Giovanni da Verrazzano
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Giovanni da Verrazzano <ref>(often spelled also Verrazano, sometimes also and/or "de" instead of "da".</ref> (c. 1485 – c. 1528) was an Italian explorer of North America, in the service of the French crown. He is renowned as the first European to explore the Atlantic coast of North America between South Carolina and Newfoundland in 1524, including New York Harbor where the Verrazano-Narrows Bridge is named in his honor.
Although Verrazzano left a detailed account of his journey to North America, many of the other details about his life remain unknown. He was born approximately 50 km (30 miles) south of Florence at Castello Verrazzano, his family's castle in the Val di Greve. His date of birth is uncertain, but it was around 1485. In 1507, he moved to Dieppe, to pursue a maritime career. He made several voyages to the eastern Mediterranean, and also visited Newfoundland.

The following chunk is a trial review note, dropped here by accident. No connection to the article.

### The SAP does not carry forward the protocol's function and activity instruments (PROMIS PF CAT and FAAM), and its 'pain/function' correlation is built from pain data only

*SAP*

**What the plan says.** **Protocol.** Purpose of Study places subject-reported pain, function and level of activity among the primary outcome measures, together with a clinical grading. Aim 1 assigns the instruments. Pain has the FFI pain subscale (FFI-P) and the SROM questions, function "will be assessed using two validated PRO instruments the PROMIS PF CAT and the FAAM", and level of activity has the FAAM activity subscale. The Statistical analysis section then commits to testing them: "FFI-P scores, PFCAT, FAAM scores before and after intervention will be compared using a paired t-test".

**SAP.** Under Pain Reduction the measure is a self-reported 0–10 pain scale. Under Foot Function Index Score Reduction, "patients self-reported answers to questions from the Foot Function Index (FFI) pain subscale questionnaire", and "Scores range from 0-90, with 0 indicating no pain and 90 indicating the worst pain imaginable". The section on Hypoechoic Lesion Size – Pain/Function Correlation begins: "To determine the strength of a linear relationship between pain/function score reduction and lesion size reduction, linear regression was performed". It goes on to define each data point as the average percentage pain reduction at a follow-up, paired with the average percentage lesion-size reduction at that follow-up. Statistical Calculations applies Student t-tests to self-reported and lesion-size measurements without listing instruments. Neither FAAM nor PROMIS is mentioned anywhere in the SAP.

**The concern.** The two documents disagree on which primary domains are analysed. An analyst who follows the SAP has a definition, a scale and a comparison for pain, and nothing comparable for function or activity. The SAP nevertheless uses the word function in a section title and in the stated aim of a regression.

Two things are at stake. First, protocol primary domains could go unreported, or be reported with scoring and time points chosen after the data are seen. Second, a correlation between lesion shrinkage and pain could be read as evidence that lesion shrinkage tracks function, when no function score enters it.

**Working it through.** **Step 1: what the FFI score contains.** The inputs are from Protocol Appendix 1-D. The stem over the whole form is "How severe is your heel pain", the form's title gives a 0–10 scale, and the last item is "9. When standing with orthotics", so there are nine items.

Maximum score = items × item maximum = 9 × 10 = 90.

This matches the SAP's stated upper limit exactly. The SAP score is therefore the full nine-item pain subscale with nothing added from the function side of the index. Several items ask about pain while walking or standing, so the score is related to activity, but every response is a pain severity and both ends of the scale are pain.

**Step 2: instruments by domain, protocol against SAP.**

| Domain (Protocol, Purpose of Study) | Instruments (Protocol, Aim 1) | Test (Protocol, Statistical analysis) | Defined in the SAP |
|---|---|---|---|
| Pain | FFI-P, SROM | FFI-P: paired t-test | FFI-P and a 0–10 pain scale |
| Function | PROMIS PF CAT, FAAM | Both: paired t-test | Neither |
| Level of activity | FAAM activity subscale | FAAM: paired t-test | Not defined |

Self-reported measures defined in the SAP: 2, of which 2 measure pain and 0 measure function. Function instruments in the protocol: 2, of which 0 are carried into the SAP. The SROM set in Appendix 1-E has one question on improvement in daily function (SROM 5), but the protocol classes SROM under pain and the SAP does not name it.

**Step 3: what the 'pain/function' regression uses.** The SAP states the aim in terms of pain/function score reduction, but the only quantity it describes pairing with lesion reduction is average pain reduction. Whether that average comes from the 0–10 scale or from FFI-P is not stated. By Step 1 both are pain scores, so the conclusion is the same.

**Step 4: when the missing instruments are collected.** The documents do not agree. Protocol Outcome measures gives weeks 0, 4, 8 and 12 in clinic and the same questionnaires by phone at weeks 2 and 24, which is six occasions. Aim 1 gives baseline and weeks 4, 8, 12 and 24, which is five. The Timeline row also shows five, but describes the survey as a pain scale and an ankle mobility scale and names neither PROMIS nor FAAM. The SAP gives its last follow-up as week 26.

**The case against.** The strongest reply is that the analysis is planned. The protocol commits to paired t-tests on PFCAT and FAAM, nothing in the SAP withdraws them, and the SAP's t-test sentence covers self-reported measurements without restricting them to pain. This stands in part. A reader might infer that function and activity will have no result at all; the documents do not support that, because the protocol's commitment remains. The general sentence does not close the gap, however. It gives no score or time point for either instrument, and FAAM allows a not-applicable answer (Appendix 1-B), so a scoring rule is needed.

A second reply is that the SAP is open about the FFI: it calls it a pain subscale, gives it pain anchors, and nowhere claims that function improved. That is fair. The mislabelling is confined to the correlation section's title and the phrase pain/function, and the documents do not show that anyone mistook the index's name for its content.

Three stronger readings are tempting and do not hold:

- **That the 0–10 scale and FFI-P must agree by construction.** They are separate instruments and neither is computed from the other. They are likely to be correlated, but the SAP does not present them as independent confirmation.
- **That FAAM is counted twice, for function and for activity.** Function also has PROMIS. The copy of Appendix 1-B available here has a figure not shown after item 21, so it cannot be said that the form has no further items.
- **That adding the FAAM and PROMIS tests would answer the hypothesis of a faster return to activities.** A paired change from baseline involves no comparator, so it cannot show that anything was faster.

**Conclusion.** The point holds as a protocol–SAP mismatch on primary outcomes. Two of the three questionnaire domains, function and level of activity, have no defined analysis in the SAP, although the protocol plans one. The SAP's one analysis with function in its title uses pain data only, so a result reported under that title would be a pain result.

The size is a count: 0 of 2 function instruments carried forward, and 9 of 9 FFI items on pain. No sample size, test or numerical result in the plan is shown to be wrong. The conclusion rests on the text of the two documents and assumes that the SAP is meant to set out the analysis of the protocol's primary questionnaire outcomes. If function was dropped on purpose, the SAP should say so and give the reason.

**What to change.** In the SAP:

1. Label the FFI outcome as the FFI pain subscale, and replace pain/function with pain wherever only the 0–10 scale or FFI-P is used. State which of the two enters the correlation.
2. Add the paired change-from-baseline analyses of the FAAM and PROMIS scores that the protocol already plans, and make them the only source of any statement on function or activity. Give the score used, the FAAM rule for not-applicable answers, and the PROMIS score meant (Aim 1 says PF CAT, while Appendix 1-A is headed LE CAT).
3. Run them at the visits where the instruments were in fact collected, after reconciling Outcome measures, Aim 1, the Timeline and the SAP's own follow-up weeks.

In 1524 he was sent by King Francis I of France to explore the region between Florida and Newfoundland for a route to the Pacific Ocean. He made landfall near Cape Fear on or around March 1, as recorded in his personal journals. He initially sailed south along the coast of present-day South Carolina, then turned north again. Sailing along the Outer Banks of present-day North Carolina, he thought it was a narrow strip of land beyond which was open ocean - it is actually the estuary of the Pamlico Sound and the Albemarle Sound. This mistake led mapmakers, starting with Visconte Maggiolo in 1527 and Giovanni's brother Girolamo da Verrazzano in 1529, to draw North America as being almost split in two by the "Sea of Verazzano", the two parts connected by a thin land bridge on the east coast. It would take a century for this error to be corrected.